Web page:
Apple iPhone charger, 500ma – This is the little one, basically a cube with prongs. Normally I assume that I can charge my phone from the macbook, but sometimes, for example on a factory floor, you may need to do a lot of work on your phone and need to give the power a quick top-up. Similar size chargers are available for those of you that use Android phones. Resist the urge to buy the fake ones from the markets and street vendors in Asia; people have literally died from using them.
Cigarette lighter USB phone charger – two reasons for this, first sometimes you’ll spend hours in a car between suppliers and again, you’ll need a top up. Also, when driving in China (or helping another driver navigate), I use my phone as my GPS and that kills the battery really fast.
Air vent phone clip – When using the phone as a GPS, this clip helps keep it front and center. A good thing to have for domestic travel, absolutely indispensable for the cuckoo-bananas driving that we engage in when we drive on the Mainland of China (see this youtube video for more reasons to reconsider ever driving in China). There are lots of phone mounts for cars, the air vent clip ones are just a few bucks and weigh nearly nothing.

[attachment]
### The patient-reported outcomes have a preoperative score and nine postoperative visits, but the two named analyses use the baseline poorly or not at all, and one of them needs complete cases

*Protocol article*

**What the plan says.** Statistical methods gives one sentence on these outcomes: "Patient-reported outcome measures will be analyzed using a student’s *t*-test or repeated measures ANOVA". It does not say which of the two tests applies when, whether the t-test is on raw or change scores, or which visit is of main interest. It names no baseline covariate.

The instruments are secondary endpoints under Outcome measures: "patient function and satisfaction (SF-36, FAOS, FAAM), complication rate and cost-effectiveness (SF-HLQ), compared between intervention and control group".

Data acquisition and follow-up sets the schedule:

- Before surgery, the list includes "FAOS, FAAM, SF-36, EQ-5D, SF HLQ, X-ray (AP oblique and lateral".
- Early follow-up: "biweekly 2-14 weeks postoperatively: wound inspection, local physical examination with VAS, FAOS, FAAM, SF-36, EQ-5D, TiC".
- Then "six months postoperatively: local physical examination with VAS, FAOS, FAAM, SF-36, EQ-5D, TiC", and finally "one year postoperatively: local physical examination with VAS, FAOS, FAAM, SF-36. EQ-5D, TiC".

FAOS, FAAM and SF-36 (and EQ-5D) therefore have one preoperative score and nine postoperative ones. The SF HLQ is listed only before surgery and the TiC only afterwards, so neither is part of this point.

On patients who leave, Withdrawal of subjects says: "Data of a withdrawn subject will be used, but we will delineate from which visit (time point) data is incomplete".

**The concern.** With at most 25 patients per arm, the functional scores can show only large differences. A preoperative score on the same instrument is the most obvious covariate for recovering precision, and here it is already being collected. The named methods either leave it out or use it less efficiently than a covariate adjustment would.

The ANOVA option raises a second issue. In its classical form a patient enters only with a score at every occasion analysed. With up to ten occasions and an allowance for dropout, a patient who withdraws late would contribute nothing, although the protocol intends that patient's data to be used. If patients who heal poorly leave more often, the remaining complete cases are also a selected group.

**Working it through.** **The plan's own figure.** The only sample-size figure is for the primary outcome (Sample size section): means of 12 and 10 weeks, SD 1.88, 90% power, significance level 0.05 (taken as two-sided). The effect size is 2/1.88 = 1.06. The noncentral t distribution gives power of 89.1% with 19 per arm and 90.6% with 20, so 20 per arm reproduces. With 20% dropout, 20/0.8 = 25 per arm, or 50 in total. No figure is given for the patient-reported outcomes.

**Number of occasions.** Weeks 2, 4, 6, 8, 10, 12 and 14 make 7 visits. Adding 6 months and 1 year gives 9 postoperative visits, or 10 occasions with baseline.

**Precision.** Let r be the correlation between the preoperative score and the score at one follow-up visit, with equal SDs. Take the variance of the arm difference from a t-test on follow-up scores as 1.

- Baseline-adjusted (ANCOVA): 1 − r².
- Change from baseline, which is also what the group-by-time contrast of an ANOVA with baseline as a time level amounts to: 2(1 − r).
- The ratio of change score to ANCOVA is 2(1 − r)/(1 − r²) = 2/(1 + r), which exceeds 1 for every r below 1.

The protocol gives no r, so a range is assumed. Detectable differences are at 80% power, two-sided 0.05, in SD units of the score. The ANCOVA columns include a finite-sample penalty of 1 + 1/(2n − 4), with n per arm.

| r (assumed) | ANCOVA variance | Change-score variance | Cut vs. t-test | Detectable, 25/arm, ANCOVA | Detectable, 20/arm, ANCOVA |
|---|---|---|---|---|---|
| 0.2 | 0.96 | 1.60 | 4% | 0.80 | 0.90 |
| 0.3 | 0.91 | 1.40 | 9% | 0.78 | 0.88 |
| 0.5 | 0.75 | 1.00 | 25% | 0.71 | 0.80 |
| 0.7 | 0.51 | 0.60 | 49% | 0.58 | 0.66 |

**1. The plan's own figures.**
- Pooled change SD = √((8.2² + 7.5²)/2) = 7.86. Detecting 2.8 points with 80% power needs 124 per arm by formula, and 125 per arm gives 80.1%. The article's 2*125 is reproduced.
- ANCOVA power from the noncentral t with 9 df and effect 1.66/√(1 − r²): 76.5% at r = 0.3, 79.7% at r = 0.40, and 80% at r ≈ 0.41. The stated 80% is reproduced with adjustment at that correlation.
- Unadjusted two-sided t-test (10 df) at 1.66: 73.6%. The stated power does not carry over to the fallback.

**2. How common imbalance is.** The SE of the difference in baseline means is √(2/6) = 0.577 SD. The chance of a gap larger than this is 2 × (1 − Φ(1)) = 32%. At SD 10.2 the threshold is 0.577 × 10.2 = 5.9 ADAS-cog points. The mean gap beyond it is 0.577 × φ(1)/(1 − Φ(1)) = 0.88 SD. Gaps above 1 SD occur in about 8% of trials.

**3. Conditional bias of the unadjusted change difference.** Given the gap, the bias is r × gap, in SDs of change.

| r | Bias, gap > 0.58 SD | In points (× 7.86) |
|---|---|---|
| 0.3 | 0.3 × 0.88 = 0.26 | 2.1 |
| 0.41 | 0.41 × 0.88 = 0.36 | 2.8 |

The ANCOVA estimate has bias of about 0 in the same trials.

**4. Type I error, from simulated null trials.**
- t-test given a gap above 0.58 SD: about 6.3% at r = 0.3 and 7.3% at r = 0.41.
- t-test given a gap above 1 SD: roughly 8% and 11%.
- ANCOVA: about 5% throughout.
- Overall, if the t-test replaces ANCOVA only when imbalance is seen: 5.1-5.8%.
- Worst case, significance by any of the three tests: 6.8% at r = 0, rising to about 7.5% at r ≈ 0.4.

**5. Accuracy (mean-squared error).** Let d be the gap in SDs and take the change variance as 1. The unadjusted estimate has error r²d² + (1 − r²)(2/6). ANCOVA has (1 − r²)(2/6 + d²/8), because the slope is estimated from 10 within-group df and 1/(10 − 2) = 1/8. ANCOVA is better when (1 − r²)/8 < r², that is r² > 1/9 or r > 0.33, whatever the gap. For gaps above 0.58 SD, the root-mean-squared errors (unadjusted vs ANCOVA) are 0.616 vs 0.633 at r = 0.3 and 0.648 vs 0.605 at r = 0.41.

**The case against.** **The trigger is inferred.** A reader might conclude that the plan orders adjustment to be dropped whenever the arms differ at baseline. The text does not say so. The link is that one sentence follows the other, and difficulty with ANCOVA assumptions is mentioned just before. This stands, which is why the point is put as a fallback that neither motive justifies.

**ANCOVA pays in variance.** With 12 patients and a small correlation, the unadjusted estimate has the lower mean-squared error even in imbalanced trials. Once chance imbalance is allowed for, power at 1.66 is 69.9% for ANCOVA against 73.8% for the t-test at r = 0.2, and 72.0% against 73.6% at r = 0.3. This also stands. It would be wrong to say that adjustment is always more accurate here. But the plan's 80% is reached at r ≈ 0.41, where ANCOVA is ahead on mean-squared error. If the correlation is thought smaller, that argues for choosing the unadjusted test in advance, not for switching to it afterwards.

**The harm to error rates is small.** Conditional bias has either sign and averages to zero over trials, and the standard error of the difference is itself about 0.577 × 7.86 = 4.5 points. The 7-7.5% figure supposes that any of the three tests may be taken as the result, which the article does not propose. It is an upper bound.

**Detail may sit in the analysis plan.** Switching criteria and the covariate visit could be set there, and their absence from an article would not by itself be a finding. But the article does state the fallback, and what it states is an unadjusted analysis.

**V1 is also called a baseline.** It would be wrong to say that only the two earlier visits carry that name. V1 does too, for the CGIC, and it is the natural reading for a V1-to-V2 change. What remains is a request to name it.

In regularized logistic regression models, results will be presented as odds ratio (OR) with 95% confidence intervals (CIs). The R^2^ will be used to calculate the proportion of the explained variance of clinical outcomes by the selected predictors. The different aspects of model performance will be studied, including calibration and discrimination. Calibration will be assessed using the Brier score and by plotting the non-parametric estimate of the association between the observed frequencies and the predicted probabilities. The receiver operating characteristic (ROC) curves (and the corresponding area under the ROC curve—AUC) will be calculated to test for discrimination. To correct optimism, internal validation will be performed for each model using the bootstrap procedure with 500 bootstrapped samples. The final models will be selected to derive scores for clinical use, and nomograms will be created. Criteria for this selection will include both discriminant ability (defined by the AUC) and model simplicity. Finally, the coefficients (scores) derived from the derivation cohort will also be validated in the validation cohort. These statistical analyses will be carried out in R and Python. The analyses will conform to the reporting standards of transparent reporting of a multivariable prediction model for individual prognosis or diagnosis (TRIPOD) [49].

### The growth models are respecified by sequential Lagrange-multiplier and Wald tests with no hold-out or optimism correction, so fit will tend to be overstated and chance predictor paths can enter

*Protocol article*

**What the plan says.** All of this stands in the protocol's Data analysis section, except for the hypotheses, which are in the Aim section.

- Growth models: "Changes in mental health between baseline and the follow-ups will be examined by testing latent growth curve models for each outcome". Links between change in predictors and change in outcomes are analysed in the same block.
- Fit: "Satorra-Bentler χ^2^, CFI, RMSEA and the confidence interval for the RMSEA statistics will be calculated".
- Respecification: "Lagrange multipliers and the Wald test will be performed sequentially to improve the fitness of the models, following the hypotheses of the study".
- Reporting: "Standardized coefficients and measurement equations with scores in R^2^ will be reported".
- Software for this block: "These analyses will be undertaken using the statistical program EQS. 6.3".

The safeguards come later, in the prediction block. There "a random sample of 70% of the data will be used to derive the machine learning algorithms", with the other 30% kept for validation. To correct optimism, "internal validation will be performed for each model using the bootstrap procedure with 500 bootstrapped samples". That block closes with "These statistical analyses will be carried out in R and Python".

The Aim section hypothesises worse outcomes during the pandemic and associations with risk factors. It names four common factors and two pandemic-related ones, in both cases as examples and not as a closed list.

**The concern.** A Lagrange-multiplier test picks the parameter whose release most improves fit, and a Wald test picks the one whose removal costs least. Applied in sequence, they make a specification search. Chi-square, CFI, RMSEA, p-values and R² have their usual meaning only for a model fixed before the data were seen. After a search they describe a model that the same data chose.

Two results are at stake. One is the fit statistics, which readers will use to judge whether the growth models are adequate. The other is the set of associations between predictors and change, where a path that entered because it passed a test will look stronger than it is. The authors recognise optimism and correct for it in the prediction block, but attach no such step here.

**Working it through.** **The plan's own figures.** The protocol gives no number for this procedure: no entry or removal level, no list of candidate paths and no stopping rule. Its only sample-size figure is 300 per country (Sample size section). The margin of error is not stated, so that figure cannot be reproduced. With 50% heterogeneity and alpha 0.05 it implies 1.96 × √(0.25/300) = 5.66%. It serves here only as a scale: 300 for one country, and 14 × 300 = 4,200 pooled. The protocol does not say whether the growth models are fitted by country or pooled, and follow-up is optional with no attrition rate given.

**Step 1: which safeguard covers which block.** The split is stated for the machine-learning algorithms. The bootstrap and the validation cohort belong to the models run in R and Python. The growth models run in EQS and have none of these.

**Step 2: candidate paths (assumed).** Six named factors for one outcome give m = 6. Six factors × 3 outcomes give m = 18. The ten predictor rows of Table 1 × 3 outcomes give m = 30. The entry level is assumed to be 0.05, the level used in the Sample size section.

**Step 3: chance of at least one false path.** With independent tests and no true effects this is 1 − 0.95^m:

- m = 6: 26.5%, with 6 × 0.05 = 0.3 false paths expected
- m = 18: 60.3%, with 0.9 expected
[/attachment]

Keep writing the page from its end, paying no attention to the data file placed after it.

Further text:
USB thumb drive – mostly for trading drawings with suppliers and other similar file transfers. Back to the conversation of network connections not being very reliable, that goes doubly so for your average Chinese supplier that has a room full of old PCs that are still running windows XP. Do yourself a favor and format the whole drive every time you get it back; lets just say anti-virus software and virus awareness in China are still lagging behind western standards (plus, the proliferation of un-patched winXP computers is just asking for trouble). See here for a great tutorial on how to auto-scan for viruses when you plug in a thumb drive.
300mm HDMI cable – This seems to come in handy a lot. From plugging my laptop into a supplier’s projector to plugging into the TV at the hotel to watch a movie, it’s a lightweight way to get things on the big screen.